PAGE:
FIG. 5 is a schematic view of an electrotherapy device with a wide electrode resting on skin, and a power source and adhesive tape support.
FIG. 6 is a schematic view of a medical device with a monitoring electrode resting on skin, and a current detection means.
A new composition of matter results when natural rubber (cis 1,4-polyisoprene) contacts aqueous polyethylene oxide gels such as Hydrogel or Stratum. The novel bonding results in a strong adhesion between the organic component and components with extremely high water content.
Experiments illustrated that standard Malaysian rubber is capable of forming strong adhesive bonds with Hydrogel containing 96% water, or with similar formulations of Stratum gel. Vulcanized rubber was not found to react similarly.
As shown in FIGS. 1-4, the electrotherapy or monitoring electrode 10 of the present invention includes a bottom conducting layer 12, a top insulating layer 14, and a conducting means 16 for conducting electrical current to or from said conducting layer. In a preferred embodiment of the present invention said conducting layer 12 is an aqueous gel such as Stratum, said insulating layer 14 is natural rubber, and said layers 12 and 14 are bound together by adhesive interactions between said aqueous gel layer and said natural rubber layer.
Some characteristics and properties of the Nepera Chemical Company, Inc. aqueous conducting gel, Stratum, used in one embodiment of the present invention are listed as follows:
Empirical formula of organic component: (--CH2 --CH2 --O--)n --
Conducting cations: K+ and Na+
wt % of organic component: 4%
wt % of salt: 5%
wt loss on drying: about 90%
typical thickness=0.06 inches
typical weight=125 gms/square foot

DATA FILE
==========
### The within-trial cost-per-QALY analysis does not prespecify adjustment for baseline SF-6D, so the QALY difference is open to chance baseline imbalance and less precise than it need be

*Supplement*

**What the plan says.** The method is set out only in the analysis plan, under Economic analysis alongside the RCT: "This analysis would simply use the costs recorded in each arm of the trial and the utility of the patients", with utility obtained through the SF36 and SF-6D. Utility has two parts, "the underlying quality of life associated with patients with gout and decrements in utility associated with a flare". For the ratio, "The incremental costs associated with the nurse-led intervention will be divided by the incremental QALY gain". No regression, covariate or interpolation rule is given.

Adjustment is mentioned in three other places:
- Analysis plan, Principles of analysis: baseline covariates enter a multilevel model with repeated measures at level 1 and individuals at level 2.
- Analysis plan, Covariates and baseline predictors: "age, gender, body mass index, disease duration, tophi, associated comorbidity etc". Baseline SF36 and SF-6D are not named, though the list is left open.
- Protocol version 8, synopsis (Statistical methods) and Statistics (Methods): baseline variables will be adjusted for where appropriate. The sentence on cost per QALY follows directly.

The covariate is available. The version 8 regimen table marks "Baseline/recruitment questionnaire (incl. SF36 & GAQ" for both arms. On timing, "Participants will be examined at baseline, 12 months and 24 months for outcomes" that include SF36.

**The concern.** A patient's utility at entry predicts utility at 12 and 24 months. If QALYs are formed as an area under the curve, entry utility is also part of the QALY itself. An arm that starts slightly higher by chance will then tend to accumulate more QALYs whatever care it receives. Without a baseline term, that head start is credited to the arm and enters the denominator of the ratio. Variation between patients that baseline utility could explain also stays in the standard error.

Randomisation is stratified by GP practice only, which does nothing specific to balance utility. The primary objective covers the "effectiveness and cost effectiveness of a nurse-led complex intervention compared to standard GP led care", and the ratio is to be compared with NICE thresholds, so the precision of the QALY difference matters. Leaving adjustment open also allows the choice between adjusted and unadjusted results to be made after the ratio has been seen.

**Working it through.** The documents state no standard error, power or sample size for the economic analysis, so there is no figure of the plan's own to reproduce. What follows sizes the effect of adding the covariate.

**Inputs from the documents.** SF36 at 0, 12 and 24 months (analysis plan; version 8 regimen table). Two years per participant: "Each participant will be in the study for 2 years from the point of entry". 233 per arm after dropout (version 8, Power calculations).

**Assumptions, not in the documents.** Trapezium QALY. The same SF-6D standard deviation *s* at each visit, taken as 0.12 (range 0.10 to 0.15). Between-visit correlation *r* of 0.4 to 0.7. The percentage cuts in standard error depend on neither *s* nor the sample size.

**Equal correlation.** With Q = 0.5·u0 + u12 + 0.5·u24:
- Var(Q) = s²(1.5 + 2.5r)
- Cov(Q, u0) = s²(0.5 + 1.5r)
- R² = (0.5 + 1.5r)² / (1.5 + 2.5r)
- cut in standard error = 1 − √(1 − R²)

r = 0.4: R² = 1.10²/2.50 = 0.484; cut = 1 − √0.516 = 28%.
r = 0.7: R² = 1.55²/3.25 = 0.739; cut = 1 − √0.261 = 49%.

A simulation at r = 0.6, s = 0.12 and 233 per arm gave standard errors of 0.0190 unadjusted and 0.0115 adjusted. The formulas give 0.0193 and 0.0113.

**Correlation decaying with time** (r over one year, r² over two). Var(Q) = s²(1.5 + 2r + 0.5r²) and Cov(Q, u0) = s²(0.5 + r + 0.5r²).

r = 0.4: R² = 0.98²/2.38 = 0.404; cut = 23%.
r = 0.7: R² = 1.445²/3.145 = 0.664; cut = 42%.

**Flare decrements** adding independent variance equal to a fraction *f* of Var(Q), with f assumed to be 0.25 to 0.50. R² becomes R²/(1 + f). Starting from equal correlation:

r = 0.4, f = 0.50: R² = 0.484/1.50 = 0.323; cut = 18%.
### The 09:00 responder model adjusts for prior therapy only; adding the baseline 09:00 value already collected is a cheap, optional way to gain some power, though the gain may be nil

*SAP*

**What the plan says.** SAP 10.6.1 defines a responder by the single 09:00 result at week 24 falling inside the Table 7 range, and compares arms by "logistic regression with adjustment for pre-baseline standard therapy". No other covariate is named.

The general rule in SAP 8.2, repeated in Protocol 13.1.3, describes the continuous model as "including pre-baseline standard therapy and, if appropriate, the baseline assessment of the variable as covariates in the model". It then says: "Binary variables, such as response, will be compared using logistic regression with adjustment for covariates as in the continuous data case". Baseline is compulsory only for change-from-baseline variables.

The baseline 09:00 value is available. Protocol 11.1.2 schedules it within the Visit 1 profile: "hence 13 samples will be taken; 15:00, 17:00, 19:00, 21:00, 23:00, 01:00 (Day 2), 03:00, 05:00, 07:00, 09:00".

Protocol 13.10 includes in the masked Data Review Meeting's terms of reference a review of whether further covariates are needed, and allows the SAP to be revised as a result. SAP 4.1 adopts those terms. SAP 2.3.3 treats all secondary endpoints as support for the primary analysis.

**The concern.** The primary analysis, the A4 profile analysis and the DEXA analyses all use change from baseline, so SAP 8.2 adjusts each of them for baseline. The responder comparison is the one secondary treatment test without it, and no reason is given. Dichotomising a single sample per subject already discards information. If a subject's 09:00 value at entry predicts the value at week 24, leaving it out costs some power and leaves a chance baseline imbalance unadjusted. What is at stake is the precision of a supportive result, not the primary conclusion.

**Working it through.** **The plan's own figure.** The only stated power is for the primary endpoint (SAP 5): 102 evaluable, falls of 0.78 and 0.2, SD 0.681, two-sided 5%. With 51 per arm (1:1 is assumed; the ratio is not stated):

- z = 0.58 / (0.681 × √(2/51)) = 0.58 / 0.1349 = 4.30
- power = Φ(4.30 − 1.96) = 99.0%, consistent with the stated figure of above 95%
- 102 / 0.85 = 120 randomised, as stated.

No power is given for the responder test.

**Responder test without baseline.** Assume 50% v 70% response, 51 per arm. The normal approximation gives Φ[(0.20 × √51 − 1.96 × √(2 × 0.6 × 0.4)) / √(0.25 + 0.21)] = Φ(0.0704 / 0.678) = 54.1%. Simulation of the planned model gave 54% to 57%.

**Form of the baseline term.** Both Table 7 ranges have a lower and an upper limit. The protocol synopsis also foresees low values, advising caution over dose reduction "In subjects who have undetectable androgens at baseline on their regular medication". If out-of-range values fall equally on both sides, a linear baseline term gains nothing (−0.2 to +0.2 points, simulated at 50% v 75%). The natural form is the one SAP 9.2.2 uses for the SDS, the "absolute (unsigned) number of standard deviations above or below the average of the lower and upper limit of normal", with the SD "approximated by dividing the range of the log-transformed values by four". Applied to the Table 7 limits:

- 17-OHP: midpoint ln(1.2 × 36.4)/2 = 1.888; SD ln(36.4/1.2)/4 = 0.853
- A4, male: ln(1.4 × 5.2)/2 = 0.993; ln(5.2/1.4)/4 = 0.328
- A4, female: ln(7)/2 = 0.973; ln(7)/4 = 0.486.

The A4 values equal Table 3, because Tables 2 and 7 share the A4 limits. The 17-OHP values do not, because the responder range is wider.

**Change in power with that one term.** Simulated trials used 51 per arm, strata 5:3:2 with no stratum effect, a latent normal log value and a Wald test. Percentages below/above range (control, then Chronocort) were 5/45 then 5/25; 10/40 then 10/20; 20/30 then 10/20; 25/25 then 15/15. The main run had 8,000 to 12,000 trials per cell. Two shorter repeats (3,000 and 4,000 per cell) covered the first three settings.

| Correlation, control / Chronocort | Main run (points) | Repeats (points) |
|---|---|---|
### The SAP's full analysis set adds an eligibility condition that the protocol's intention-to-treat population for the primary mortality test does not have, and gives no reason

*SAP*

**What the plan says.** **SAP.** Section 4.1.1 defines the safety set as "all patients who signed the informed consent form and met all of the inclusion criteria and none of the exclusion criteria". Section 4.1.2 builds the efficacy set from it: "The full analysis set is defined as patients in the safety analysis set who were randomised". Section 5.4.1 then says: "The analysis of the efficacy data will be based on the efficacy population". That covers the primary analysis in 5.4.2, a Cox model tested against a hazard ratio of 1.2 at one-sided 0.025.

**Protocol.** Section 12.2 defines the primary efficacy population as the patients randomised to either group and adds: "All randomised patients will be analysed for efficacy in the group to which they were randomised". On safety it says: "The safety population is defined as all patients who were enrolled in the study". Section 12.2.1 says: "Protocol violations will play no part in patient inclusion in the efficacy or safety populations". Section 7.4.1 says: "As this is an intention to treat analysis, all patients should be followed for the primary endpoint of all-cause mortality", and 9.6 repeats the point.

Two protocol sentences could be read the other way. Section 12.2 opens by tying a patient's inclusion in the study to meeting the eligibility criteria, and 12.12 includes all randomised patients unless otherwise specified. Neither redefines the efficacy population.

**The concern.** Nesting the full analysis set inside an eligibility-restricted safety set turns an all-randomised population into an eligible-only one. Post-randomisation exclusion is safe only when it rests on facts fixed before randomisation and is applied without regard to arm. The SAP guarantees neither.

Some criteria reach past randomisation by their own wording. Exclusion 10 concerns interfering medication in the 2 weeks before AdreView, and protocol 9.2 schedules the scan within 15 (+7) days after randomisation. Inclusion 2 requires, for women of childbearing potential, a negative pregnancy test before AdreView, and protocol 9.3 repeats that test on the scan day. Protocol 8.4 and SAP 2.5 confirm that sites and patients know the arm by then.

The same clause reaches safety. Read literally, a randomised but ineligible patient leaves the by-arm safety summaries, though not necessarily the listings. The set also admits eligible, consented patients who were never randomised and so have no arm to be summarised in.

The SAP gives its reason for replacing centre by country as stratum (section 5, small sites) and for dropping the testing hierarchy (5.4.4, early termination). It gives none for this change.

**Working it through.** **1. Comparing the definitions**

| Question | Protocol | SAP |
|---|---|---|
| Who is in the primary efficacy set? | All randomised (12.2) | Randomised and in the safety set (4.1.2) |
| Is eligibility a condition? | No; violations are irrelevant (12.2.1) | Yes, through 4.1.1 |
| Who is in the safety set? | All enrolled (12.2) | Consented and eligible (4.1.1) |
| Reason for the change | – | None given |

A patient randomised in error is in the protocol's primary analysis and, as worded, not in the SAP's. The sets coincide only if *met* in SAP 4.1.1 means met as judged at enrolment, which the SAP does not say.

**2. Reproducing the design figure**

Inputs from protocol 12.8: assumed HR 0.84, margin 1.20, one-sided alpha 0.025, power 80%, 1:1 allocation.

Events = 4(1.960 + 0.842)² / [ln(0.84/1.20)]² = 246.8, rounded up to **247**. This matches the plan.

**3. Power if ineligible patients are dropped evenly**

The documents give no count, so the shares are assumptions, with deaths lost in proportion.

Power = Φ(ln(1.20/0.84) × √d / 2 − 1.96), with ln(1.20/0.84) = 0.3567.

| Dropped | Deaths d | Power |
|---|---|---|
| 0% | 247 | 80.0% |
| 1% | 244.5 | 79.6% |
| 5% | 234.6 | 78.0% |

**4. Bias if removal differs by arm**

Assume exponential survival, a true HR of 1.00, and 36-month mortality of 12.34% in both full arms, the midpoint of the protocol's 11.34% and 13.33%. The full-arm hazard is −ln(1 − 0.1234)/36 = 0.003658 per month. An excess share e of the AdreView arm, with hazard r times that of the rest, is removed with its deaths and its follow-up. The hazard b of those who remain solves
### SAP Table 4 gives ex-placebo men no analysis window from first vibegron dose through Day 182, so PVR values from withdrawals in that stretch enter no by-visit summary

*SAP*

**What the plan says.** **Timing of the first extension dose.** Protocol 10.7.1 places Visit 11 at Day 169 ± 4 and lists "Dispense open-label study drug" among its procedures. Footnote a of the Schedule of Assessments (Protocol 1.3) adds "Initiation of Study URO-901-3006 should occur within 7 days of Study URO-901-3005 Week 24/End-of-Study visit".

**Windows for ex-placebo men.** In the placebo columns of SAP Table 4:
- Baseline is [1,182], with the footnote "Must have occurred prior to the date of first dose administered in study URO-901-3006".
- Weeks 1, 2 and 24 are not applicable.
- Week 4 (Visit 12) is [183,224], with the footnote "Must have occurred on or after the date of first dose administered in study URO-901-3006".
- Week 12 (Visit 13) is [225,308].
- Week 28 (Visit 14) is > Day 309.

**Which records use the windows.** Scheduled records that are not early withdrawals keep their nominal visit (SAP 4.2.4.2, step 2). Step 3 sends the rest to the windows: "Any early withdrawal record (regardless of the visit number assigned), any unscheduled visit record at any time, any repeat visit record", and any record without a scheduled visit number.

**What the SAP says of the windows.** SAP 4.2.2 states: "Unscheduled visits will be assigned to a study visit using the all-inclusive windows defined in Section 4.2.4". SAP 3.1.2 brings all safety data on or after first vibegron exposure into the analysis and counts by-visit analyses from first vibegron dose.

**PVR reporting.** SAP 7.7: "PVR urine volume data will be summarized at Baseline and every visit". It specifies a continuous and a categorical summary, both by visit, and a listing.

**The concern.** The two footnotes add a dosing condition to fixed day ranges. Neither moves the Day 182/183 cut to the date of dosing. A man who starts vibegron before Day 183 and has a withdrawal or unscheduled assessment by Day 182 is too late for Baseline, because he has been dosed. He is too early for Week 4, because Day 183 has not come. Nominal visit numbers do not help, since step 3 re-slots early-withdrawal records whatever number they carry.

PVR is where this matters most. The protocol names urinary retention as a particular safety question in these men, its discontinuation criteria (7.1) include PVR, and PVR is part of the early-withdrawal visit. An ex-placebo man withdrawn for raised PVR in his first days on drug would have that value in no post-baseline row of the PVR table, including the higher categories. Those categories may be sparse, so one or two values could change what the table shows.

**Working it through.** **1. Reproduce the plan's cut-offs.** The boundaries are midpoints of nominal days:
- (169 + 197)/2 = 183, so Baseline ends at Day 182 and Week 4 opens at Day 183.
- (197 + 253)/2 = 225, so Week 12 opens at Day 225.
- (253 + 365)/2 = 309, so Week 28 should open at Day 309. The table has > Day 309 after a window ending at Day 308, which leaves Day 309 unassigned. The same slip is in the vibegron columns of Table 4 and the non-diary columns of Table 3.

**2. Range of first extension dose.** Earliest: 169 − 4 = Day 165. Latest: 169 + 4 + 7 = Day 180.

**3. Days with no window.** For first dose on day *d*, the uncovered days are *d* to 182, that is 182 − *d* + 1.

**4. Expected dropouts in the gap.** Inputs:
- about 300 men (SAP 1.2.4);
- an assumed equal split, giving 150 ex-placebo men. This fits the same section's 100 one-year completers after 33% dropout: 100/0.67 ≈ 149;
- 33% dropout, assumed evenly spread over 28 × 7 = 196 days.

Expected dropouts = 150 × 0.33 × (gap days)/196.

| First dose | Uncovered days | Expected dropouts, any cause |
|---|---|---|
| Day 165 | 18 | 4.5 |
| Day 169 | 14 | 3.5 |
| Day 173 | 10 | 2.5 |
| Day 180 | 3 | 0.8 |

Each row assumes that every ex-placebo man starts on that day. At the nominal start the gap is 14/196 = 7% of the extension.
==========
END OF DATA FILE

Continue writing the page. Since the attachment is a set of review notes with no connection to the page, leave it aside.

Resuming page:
hardness=75 to 85
volume resistivity=1.5×103 ohms/cm
maximum capacitance=1 microfarad
resistance=250 ohms (under the conditions of one electrode, room temperature, and from 0 to 1000 hertz)
pH=between 5 and 8 (not buffered)
shelf life=3 years
temperature range=0° to 100° C.
functional use=4 days typical, before rehydration
The conducting layer 12 is of sufficient surface area to cover a region of human skin for application or detection of an electrical current in an amount appropriate for an electrotherapy or diagnostic procedure. The conducting layer 12 is of sufficient thickness to conduct said current uniformly and to maintain its own shape when applied and removed from the skin. The dimensions determining the area of insulating layer 14 are sufficiently larger than those determining the area of layer 12 such that overlap 18 of layer 12 by layer 14 exists on all sides of electrode 10. In one preferred embodiment of the present invention the width of overlap 18 is about 1/8 inch.
As shown in FIGS. 1-6, said current conducting means 16 of electrode 10 may have a lead wire connector or a snap connector at its external terminus. FIGS. 1, 2, 4, and 5, illustrate the use of lead wire connector 20, which may be comprises of steel or copper or some other conducting material; FIGS. 3 and 6 illustrate the use of snap connection 22. As illustrated in FIG. 2, adhesive tape 24 may be used to hold said conducting means in place between layers 12 and 14.
As shown in FIGS. 1-4, said conducting means 16 is embedded in the surface of conducting layer 12 under the contiguous surface of insulating layer 14. In the preferred embodiment of the present invention illustrated in FIG. 1, said conducting means 16 extends from one outer edge 26 of conducting layer 12 into layer 12 under layer 14, but does not extend to the other side of layer 12 or the periphery of layer 14.
when the preferred embodiment of the present invention illustrated in FIG. 1 is used as the electrode for TENS devices, typical electrode dimensions are about 2 inches square.
In the preferred embodiment of the present invention illustrated in FIGS. 2 and 3, foil strip 28, which may be ordinary stainless steel or aluminum foil, is layered between conducting layer 12 and insulating layer 14 and is in electrical contact with conducting means 16. As illustrated in FIGS. 2 and 3, said foil strip 28 may extend from near one outer edge 30 of conducting layer 12 to near the other edge 32 of layer 12, and may be approximately 1/2 inch wide. The embodiments of the present invention illustrated in FIGS. 2 and 3 are preferred when the length of electrode 10 is greater than about two and a half inches, as for example, in surgical electrodes.